Hearing loss severity in the high frequencies suggests a dead zone beyond the help of amplification. The speech tests indicate the need for considerable amplification. The ease and comfort of an open fitting is highly desirable, but is it the best choice? This patient may have no usable hearing in the octave band centered at 4.0 kHz and little or no usable hearing at 2.0 kHz. The dropoff in the higher frequencies is 10-30-55-80-100-100+.
I keep a pair of open-fitted hearing aids in my office for patients to try during live voice testing with and without instruments. It's worth doing this because he will probably want to return them if he does not see a substantial improvement in his hearing.
This patient's response to an open fitting is critically important. The fitting's success is in danger if he reports no difference when the aids are on or off. This is not the fitting's logical stage; it is the emotional one. The patient needs to experience a surge of positive emotion to propel the fitting through the first few weeks.
REDUCTION IN BACKGROUND NOISE
Patients with a flat, moderate sensorineural hearing loss often experience huge reductions in perceived background noise when switching between programs. Working with these types of patients is rewarding, but unfortunately, many patients do not receive significant improvement from a noise-reduction strategy. Their hearing may be too good in lower frequencies so they do not perceive any noise reduction. Poor hearing may indicate that functional hearing only occurs in lower frequencies, and activating a directional microphone system eliminates usable hearing.
We need to be careful what we say to patients about this topic. I do not discuss it if it appears that noise reduction will be highly successful for a patient. Instead I demonstrate it by tuning the aids, fitting them, placing a 75-dB composite noise directly behind the patient, and switching back and forth between the everyday setting and noise reduction setting. Many patients will no longer hear the noise if the setting has been adjusted properly and the earmolds are doing their job.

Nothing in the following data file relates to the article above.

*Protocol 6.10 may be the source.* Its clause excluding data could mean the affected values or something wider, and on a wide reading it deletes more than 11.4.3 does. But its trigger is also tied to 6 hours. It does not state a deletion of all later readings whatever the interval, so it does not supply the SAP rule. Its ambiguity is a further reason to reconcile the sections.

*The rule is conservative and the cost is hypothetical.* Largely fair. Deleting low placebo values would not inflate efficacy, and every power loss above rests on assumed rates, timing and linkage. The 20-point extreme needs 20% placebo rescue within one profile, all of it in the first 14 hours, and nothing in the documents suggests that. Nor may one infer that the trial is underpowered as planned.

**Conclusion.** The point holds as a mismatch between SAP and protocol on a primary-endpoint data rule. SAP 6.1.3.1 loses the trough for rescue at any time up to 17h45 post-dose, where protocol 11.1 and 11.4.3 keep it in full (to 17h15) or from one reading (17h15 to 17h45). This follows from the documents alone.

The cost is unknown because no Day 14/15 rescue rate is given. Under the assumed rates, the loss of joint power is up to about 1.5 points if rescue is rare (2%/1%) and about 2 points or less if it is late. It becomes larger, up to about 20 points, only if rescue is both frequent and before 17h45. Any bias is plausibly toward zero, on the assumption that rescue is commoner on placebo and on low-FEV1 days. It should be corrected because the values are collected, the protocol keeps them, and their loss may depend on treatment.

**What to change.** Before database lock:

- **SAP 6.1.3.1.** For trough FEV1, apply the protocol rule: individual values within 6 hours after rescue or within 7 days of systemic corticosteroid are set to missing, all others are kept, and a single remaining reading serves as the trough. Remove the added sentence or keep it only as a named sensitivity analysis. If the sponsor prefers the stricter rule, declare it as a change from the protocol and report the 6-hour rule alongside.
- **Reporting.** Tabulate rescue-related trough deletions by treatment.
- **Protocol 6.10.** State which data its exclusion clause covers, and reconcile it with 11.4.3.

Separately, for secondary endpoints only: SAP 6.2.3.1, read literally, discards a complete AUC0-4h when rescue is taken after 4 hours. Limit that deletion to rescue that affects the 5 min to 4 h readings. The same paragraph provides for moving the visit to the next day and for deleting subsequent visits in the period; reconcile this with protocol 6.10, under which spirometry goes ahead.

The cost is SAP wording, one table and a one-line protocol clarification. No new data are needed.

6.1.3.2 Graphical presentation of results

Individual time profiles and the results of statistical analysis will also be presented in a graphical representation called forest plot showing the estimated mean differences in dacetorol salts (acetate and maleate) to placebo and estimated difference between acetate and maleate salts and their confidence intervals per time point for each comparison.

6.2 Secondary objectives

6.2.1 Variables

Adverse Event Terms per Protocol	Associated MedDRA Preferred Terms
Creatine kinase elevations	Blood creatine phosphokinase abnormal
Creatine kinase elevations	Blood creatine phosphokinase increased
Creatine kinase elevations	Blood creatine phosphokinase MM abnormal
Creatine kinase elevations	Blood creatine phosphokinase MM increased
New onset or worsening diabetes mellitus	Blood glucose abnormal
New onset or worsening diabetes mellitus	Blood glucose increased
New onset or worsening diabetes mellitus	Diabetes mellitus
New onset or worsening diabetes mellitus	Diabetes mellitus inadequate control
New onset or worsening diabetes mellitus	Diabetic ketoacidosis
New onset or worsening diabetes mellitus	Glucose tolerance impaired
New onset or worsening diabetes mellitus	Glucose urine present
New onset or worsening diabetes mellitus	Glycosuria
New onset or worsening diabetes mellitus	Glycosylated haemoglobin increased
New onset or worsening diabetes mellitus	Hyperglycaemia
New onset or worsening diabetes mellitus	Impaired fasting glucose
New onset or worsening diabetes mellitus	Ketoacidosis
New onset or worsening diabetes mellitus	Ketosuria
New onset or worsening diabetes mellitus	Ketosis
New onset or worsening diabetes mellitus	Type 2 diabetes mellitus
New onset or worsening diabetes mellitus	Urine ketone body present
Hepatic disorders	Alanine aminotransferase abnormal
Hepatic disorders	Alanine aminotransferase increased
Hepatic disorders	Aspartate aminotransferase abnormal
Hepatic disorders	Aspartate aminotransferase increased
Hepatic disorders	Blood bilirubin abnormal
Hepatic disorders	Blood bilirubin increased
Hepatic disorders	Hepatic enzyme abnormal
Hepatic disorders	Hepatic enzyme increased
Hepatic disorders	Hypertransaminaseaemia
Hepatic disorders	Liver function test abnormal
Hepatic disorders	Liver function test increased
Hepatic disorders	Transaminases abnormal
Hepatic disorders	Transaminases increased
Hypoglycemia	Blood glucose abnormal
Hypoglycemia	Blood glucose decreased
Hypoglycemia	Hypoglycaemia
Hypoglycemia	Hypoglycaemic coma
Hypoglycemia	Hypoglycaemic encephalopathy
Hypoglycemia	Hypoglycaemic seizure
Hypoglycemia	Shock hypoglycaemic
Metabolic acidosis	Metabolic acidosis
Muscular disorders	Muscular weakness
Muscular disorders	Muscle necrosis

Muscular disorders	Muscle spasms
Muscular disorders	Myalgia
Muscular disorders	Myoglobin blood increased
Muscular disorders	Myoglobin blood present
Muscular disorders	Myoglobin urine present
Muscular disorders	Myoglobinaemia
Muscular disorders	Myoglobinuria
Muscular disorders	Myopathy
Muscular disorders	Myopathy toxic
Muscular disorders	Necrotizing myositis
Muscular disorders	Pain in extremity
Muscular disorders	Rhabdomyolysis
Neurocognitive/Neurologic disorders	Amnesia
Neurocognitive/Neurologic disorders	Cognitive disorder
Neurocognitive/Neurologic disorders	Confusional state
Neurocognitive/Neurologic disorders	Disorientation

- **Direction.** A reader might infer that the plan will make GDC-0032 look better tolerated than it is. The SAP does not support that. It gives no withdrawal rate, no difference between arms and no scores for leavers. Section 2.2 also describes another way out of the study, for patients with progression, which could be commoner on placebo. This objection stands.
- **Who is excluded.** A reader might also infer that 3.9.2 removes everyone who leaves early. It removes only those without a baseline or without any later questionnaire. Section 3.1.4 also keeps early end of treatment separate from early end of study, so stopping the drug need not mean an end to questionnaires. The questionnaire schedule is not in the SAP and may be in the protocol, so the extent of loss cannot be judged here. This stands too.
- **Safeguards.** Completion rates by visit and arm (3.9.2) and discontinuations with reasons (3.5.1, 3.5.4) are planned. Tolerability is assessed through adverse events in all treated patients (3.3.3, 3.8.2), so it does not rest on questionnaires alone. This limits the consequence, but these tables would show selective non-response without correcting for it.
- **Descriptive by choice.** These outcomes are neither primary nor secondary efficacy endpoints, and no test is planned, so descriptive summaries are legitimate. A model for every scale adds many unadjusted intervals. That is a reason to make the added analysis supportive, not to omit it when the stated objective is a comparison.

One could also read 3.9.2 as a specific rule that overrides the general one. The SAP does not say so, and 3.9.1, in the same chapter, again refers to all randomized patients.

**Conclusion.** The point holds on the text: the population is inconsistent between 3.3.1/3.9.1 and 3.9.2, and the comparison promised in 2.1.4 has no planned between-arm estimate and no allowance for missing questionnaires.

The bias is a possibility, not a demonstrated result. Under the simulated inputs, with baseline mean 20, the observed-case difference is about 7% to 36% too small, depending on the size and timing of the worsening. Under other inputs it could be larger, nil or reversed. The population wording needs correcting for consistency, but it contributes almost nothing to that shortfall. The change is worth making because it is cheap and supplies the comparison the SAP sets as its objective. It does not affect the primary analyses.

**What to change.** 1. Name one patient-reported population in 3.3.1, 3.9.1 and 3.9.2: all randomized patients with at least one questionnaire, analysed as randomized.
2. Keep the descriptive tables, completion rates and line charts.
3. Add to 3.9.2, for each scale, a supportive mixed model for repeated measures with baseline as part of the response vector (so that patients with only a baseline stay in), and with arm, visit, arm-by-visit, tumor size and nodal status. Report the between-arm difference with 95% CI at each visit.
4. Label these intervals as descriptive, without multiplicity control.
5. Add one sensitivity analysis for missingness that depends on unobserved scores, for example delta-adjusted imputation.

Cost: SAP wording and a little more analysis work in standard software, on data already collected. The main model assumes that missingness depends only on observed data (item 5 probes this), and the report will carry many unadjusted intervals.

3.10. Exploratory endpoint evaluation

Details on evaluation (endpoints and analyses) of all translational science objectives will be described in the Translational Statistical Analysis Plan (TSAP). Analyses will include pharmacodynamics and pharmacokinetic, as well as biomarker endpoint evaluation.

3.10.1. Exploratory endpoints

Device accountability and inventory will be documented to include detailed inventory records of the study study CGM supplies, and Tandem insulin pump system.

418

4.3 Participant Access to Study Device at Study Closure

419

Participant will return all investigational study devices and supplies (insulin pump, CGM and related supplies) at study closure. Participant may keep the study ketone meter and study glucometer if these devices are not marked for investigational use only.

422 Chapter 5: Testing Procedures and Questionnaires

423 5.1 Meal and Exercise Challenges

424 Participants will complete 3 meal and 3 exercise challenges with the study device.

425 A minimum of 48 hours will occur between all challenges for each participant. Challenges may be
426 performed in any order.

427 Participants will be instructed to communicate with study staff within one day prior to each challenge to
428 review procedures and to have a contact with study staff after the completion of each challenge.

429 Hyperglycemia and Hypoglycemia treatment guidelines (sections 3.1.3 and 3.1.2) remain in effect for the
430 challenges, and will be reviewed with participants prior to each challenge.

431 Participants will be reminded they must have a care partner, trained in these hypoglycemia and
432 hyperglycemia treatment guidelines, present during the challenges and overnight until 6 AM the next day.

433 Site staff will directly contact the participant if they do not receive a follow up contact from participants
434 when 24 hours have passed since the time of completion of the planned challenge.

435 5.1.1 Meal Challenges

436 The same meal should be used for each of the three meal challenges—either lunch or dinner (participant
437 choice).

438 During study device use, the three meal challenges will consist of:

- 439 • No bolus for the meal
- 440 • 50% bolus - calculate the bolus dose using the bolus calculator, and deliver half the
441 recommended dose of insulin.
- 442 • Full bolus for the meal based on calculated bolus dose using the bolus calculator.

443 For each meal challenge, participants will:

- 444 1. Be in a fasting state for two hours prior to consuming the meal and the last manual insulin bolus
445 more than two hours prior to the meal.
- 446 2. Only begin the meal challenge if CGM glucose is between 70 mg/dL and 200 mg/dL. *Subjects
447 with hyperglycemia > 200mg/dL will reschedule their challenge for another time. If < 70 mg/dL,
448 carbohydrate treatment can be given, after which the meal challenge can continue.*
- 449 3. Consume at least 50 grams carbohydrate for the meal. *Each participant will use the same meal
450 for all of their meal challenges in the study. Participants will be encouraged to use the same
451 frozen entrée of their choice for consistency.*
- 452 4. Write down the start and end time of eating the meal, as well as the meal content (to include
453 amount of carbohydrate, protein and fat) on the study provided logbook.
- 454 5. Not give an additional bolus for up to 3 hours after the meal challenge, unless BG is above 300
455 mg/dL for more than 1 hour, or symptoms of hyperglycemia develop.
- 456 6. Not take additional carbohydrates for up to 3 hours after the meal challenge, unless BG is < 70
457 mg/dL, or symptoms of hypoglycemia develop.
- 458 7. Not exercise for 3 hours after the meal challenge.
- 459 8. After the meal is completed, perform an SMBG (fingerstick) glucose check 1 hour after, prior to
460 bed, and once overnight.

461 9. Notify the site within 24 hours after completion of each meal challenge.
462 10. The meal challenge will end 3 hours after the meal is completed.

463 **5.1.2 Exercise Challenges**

ENVIRONMENTAL AND ACOUSTICAL CHALLENGES
A patient's primary challenge may come from his family or environment — a barking dog nearby or a soft-spoken or loud family member. You need to spend considerable energy ensuring the automatic gain control settings are ideal. I am old school; I spend more time looking at gain than output. Situations like these, however, require running series of output curves. Remember, noises that can be tolerated for a few minutes during an uncomfortable listening level test in the office do not have the same level of irritation as noises that go on all day. When in doubt, use a little extra compression or expand the number of settings the patient is using to include a barking dog setting.
Carefully adjust the gain in the low frequencies if the patient lives on a noisy street or near a highway. An everyday setting in some cases cannot be used at home because of surrounding noise. It helps to have the patient use the noise setting at home if street noise is excessive. This markedly reduces the distance the patient can hear with the hearing aids, but it also reduces perceived noise. It helps to remember we are fitting the patient's life, not his ears or hearing loss.
BLUETOOTH AND CELL PHONES
Many hearing aid models, ear molds, programming codes, and remote controls are predetermined for patients who depend on hearing well on a cell phone, especially for their occupation. Bluetooth connectivity and some types of ear molds become a requirement, not an option. A cell phone system that provides real ear gain in the high frequencies (a completely open system) cannot compete in hearing quality with a system that provides clear, broadband, undistorted, real ear sound. The open system does not plug out environmental noise for a cell phone user, but the occluded system does.
You spend most of your professional life helping people, and the six critical questions help you do that and make your life easier. When I make mistakes, as I did with the first patient, I realize that I was distracted at the time. I knew she wanted more sound, but I was not paying attention to other important issues. The fitting is easier, the patient is eventually satisfied, life is better, and the fitting does not fall apart after a few months when you choose wisely. If I select the wrong product or the patient talks me into trying something that I know will not work, I make life more difficult for my patient and myself. Starting on the right track avoids major headaches down the road.